Reprinted from the Sioux City Journal
DRAYTON, N.D. | I stood there braced in Brad Durick’s G3 riverboat trying to muscle in yet another Red River catfish. Durick stood poised with the landing net on my brother, Dean’s side of the boat. This scenario had been playing out over the past two hours. I couldn’t help but think: “If you are a cat fisherman, you don’t have to die to find catfish heaven. Hit the Red when it’s right and catfish heaven is right here.”
Dean grunted as he heaved back on the 7-and-a-half-foot Rippin Lips catfish rod pulling the 20-pound channel cat to the surface where Durick, with a practiced dip of the net, enveloped the husky cat in the mesh where it continued to thrash and lunge all the way into the boat.
There is no quit in these fish.
It was nowhere near net time for my fish so Durick slipped the 8/0 circle hook from the corner of the cat’s mouth and slipped him back into the silt-laden currents of this magnificent catfish river.
My rod was bowed clear down into the handle, and I marveled at how any rod could take this kind of punishment day after day. You can put a lot of pressure on a fish with 30-pound-test monofilament, and we were. The butt of the rod was jammed into my hip, and I had to move it a bit because it was beginning to hurt. I surmised there would be bruises there before this was done. And there were.
Yeah, catfish heaven.
This all began about a week earlier, when Durick, a catfish guide headquartered in Grand Forks, N.D., told me, “We put about 500 pounds of cats in the boat in five hours yesterday. You need to come up.”
All it took was a call to Dean at his farm home near Worthing, S.D., and he was on board. A day later, Brad said, “We put 63 in the boat today.”
I had fished the Red before. I can’t even tell you how many times beginning in the late 1980s at the Mecca of all channel catfishing, which is below the dam at Lockport, Manitoba, just a few miles north of Winnipeg. On our 35th wedding anniversary, Fran and I spent a day there catching 44 fish in four hours.
Brad, who is the veteran of several trips to Lockport, said he could beat that here. Today.
That was a low-water year, much like this year, and you have to wonder if that is the key.
“Once the spawn begins, it will slow up,” he said. “We really need to enjoy this unique bite right now.”
Gary Howey, Hartington, Neb., and I fished a day with Brad about this time last year on our way back from a Canadian fly-in. Due to heavy rains, the river had risen 13 feet. We still managed to catch about a dozen fish with the biggest topping out at 15 pounds.
That year we fished in the Grand Forks area, but now we were at Drayton.
And right now, this is the place to be.
Brad’s prediction of beating my Lockport record came true. And then some. In two-and-a-half hours we had 43 fish in the boat. That number jumped to 65 in four hours.
I was ready to call it a day, but Brad still had bait left. He carved up another white sucker and we moved the boat to a new hole. We ran out of bait at 79 fish. Time: five hours and 10 minutes.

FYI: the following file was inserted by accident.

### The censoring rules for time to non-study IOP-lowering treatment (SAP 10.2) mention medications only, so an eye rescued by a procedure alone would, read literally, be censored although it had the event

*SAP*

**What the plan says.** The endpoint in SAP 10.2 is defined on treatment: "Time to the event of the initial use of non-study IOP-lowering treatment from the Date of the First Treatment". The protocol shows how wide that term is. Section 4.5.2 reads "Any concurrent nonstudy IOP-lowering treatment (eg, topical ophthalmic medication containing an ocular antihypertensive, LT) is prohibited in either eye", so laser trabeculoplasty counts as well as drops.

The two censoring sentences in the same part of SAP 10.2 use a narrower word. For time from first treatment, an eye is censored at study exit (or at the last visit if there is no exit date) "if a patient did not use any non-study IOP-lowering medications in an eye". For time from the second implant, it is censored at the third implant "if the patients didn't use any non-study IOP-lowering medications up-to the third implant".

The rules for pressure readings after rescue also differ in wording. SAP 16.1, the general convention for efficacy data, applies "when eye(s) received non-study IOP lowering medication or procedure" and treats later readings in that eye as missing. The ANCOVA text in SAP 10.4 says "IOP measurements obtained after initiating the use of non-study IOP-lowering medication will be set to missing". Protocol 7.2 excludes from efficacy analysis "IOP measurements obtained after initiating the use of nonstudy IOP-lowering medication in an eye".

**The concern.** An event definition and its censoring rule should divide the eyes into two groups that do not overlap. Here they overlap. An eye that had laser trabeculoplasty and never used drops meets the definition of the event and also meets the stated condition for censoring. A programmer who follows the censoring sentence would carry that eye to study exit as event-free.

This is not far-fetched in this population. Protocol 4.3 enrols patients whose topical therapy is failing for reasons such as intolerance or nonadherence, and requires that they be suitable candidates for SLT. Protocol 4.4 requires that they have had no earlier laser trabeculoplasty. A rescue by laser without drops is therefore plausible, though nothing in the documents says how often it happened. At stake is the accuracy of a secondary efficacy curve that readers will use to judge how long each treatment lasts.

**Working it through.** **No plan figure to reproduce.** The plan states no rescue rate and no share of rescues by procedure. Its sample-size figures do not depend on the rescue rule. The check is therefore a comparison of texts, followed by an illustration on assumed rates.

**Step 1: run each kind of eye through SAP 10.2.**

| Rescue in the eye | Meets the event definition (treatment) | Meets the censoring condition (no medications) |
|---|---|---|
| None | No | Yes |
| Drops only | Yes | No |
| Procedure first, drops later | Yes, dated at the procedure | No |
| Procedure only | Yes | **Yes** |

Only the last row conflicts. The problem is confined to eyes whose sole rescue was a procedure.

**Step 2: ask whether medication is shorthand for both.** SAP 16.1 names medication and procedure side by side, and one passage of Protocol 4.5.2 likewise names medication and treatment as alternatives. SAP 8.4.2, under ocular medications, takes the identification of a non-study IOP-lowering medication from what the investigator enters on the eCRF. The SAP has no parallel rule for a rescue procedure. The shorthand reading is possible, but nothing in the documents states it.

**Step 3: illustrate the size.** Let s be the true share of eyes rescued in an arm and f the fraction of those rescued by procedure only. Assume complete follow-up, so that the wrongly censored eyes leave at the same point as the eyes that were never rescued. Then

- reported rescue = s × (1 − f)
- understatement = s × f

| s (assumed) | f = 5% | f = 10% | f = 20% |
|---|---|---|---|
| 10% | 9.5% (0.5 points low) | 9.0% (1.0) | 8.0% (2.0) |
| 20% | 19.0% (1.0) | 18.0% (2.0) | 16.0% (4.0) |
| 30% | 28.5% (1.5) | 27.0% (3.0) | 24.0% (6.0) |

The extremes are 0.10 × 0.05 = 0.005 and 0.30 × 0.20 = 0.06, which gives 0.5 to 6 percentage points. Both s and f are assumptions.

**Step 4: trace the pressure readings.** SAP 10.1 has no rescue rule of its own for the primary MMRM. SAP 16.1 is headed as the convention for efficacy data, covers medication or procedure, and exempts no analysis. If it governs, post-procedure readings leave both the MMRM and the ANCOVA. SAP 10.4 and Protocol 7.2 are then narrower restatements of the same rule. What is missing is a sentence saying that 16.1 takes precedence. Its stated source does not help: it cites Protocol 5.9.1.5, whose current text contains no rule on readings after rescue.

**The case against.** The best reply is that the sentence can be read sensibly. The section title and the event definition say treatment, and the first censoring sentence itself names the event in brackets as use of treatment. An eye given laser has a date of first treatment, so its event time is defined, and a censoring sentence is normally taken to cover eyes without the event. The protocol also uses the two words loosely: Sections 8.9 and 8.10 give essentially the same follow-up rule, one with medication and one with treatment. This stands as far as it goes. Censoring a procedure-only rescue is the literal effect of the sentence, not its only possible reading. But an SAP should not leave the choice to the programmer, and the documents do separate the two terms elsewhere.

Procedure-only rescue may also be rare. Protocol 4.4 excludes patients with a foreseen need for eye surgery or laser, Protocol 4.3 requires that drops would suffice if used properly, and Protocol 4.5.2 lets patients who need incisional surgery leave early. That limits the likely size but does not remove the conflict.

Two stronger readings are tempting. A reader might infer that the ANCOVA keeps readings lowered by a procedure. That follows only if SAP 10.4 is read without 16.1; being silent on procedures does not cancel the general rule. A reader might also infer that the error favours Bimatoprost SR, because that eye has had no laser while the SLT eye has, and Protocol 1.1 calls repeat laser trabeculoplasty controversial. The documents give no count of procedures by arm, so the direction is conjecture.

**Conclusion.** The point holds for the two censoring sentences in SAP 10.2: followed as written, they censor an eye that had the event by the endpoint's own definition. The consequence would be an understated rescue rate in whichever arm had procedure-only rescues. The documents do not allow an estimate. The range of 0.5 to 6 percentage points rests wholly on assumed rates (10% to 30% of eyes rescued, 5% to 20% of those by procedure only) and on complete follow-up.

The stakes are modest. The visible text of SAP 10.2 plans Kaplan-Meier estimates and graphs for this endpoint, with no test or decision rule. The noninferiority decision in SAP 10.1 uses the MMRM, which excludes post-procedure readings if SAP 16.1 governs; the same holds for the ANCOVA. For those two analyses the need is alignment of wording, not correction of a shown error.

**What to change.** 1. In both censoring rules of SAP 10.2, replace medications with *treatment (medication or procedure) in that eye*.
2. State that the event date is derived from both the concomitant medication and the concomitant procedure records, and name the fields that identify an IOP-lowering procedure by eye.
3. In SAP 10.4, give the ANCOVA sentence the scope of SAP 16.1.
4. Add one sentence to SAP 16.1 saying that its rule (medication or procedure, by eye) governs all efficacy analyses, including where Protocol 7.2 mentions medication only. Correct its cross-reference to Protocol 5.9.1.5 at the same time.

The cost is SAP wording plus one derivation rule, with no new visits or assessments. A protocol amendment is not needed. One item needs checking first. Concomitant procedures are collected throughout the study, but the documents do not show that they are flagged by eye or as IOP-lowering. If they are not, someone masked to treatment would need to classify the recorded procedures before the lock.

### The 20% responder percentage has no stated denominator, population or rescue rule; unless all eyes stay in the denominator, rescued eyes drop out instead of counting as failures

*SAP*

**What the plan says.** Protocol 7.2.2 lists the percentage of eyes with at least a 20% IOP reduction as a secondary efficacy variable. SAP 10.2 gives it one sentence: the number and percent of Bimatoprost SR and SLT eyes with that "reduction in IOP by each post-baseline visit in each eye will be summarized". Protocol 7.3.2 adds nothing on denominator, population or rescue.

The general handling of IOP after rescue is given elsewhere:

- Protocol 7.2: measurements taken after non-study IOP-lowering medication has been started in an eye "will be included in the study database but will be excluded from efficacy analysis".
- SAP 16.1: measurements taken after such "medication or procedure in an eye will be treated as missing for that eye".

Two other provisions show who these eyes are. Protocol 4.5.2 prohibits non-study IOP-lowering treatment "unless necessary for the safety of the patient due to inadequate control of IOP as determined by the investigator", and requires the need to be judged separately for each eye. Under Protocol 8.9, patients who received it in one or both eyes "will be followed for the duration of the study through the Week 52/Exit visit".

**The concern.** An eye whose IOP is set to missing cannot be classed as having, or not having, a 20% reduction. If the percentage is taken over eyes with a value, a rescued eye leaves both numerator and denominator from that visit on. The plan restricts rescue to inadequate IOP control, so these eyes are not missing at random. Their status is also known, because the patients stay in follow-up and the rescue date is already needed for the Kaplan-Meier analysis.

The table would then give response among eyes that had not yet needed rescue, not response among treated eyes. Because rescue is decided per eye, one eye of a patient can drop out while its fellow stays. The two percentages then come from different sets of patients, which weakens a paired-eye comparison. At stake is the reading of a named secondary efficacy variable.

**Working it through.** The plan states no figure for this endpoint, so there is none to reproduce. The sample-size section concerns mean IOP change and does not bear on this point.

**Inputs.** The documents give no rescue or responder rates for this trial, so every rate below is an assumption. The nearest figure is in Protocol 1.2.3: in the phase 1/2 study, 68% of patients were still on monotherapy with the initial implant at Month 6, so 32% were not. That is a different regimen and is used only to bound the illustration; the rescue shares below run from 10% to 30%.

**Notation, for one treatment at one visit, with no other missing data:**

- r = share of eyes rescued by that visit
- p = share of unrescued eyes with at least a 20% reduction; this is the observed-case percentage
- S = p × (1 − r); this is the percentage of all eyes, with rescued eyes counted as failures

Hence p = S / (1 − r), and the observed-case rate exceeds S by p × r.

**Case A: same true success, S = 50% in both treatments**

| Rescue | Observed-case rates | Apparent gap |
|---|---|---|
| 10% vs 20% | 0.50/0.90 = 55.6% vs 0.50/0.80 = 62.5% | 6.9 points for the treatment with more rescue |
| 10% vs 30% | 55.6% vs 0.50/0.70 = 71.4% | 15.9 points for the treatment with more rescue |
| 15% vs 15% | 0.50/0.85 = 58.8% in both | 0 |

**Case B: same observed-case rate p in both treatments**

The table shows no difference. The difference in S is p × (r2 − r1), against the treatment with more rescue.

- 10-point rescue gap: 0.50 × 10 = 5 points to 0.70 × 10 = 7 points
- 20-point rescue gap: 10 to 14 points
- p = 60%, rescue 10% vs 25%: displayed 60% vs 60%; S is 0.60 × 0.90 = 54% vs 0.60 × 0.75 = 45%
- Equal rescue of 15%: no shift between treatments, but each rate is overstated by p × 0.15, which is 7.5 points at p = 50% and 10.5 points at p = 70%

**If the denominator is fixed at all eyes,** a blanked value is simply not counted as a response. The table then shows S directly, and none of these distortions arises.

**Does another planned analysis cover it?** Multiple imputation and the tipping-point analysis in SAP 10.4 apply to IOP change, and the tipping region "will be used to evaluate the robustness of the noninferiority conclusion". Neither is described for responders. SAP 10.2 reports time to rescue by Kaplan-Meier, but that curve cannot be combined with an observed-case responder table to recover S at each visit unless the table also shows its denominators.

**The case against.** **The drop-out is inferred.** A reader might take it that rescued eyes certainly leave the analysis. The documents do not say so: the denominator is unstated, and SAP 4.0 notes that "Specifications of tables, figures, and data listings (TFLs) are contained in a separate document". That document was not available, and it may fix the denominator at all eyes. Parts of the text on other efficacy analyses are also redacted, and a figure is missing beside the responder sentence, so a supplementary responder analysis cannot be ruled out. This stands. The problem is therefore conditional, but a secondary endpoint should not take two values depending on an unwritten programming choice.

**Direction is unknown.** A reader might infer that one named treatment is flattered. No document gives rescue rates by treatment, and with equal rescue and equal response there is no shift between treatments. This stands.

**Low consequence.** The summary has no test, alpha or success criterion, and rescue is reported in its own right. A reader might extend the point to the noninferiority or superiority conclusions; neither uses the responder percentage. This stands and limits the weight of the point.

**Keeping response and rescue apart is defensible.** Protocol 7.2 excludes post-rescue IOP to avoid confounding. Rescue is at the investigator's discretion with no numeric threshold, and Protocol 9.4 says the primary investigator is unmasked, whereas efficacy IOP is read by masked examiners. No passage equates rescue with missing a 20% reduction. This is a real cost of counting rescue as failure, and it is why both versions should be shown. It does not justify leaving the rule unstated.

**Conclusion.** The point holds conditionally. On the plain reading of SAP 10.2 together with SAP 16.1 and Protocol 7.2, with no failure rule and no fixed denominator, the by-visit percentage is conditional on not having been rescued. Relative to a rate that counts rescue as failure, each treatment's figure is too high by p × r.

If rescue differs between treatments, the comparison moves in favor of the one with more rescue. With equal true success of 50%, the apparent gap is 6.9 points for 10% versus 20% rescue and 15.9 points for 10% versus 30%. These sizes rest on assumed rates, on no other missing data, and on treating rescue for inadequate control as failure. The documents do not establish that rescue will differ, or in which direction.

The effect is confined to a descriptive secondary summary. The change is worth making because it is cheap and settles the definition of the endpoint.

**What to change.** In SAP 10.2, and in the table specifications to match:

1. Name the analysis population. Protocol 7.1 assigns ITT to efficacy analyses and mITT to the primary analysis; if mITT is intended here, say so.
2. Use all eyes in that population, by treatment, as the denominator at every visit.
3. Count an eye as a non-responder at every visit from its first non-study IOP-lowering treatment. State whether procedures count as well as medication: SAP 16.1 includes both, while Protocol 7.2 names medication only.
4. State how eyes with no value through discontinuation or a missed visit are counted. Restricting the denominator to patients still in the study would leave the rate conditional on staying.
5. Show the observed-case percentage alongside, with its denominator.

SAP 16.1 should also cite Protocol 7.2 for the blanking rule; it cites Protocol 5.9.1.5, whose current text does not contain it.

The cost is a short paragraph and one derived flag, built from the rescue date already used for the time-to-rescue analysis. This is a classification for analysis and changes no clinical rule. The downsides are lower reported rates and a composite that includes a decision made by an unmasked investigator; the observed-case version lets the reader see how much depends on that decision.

“You’re not going to use these statistics in your column, are you?” Brad asked. “No one will believe you.”
“Maybe,” I answered. “But I know this. If you fish often enough on some of the best fisheries in the country, you will, from time to time, run into a bite which is just phenomenal. Often, when you look back you question yourself on whether it really did happen. But it did.”
Back in the days when I was teaching fishing classes and giving fishing seminars, I used to say, “I know the secret to successful fishing. Only go when the fish are biting.”
Simplistic, but so true. This is how it was on the Red when we were there. It won’t last.
Brad told me a typical day-long trip will usually produce about a dozen catfish. Some days may yield as many as 20 to 25 cats, but that is a heck of a day.
Durick, who is a U.S. Coast Guard licensed captain, has been guiding on the Red for nine years. Contact him by phone at: (701) 739-5808 or email at: firstname.lastname@example.org.
He offers eight-hour trips as well as a six-hour package and even a four-hour twilight trip. Check out his web site at: www.redrivercatfish.com for other trip opportunities and details.
He supplies rods, reels, tackle and bait. Customers should bring food, beverages, rain gear, fishing license and cameras. His rule is all catfish over 24 inches must be released unless it is a state record. He does not provide fish cleaning services.
In addition to his guiding series, Brad is also a nationally recognized fishing educator and outdoor writer. He is the author of two self-published books, “Cracking the Channel Catfish Code” and “Advanced Catfishing Made Easy.”
On the hour-long ride back to Grand Forks, I reflected on a tagging study being done since 2012 on the Canadian portion of the Red. The University of Nebraska, in cooperation with Manitoba fisheries, has been tagging catfish from below the dam at Lockport to the Manitoba border.
Somewhere around 11,000 fish have been tagged.
Among the first, if not the first, to catch a tagged fish at Grand Forks was Durick in 2015. His fish had been tagged at the Lockport Dam in 2013. That’s 300 river miles. Since then he has boated several more, many from the Lockport Dam area and beyond.
It would seem that catfish in the Red are a lot more migratory than originally thought. There is a lot remaining to learn about this unique fishery.
But for right now, it’s enough for me to know that this is among the best places in the world to catch channel catfish in the 10- to 20-pound range.
More outdoors information can be found at http://siouxcityjournal.com/sports/recreation/outdoors